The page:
Tuesday, October 9, 2018

Week 6 Thoughts


Some brief thoughts following Georgetown's 23-11 win over Fordham Saturday:

What Changed?  Some coaches are fond of saying that three or four plays can alter the outcome of a competitive game. Now, this presumes a competitive game, because four plays' aren't beating Alabama or any such opponent, but Georgetown did its part by not making the mistakes that all too inevitably lead to its demise . So here are four plays worth mentioning, and worth learning from:

1. With under two minutes in the first quarter, Georgetown gets a 27 yard pass from Gunther Johnson to Jay Tolliver to advance to the Fordham 18. While Georgetown could have pursued a running approach inside the 20, they went right back to the air and found Cameron Crayton in the end zone. It set a tone for the game that Georgetown was in to won.

2 With eight minutes to halftime, Georgetown held an 8-6 lead when a bad snap deep in its own territory put the Hoyas in trouble. Punter Brad Hurst quickly got the ball out of the end zone and took a safety when a punt attempt would have been risky and a simply falling on the ball gives the Rams an opportunity to take the lead before halftime, which almost always spells trouble for Georgetown in the second half. Instead, the Georgetown defense reasserted itself at midfield and the Hoyas were no worse than tied at intermission.

3. With 4:17  in the third quarter, Fordham was in the midst of an 18 play drive that could have zapped the will of the GU defense. A key stop by Wes Bowers at the Fordham forced a third and nine which fell short. As a result, Georgetown held Fordham to a field goal and took the lead for good on the next series.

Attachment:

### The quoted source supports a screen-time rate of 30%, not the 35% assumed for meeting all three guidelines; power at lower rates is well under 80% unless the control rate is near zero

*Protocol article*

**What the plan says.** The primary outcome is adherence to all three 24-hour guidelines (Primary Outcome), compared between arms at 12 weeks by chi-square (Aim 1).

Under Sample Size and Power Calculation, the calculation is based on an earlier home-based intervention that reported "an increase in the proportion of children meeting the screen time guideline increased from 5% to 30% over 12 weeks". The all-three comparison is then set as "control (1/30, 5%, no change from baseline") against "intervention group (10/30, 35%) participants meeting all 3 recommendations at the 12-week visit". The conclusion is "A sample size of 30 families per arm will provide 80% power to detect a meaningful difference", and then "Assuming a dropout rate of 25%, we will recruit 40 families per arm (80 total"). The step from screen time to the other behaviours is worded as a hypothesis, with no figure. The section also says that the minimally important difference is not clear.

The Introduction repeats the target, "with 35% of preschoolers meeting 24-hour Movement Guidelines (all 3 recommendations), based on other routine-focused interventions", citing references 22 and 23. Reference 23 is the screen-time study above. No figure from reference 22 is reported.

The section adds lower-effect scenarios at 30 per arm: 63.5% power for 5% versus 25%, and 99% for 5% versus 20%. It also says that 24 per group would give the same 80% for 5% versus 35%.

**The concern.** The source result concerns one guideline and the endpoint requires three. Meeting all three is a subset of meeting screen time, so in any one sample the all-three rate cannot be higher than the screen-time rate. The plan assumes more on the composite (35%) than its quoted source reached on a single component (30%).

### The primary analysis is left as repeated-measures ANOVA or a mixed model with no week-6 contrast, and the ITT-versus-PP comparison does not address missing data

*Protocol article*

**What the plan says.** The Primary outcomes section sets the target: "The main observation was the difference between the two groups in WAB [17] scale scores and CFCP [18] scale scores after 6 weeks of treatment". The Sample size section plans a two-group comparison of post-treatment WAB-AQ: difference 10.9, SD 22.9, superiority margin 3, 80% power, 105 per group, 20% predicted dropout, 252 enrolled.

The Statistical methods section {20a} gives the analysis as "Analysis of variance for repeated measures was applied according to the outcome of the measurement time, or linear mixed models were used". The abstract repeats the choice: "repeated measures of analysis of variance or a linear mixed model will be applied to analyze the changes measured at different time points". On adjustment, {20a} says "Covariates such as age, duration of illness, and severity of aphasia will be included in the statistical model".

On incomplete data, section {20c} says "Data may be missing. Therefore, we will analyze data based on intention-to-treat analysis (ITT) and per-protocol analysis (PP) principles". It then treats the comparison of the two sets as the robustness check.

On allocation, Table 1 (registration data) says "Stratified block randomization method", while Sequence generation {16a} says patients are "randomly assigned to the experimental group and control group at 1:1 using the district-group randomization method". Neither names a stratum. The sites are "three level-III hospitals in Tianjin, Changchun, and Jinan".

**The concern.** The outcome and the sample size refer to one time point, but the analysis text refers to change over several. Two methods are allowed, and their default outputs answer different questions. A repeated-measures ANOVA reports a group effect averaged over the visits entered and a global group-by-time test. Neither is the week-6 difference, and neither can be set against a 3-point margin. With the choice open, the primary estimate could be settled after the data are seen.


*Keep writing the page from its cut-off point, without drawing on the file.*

4. With 2:16 in the fourth quarter, a stop at the goal line may have been enough to rally Fordham if they could get yards early in the two minute drill. Instead, with the defense on its toes and taking advantage of a change in quarterbacks, the efforts in the film room on Luke Medlock paid off. Jethro Francois was right where he need to be and Georgetown shut down the Rams for good.

These were four of any number of plays that contributed to Georgetown's biggest win in five seasons.  And while Fordham isn't North Dakota State or even Central Connecticut State, it was a win for a team and a program that badly needed one.

It needs another one, too.




Monday, October 1, 2018

Week 5 Thoughts

A few different thoughts following Brown's 35-7 win over Georgetown:

It would be easy, understandable, perhaps, to take what was said two weeks ago in the Dartmouth and repurpose it for this week's review.  A tired offense, sloppy line play, too many turnovers, a defense that always seem to arrive two series into the game. These all seem obvious at the halfway point of the 2018 season, which we'll talk about later this week.

A different question, then: is this all OK?

No alarm bells over at GUHoyas.com, which only noted that Georgetown "faltered" at Brown.  To falter, according to the dictionary, is to "start to lose strength or momentum."  I'm not sure what momentum was lost there is a with a team that started down 14-0 in the first quarter, but nonetheless, an official release is not the place for  that concern.

You certainly won't hear alarm from the Washington Post, which has given up any coverage of the team. The HOYA doesn't post a story until the following Friday, well into the past tense. While the Georgetown Voice usually has a story up by Monday, it's straightforward and without little outward criticism.

This team has dropped four straight, six straight to Ivy League schools, 12 of its last 14 and 20 of its last 22. It doesn't mean people aren't trying hard, but numbers are numbers. This isn't a very good program right now.

And sometimes, the best view of the program comes from within.

And that's what makes James Franklin's press conference at Penn State, following a loss at home to #4 Ohio State Saturday night. Following a few minutes of coach speak on a game where PSU lost a two touchdown lead before a record crowd of 110,989, Franklin changed the tone and minced no words on what ails his team.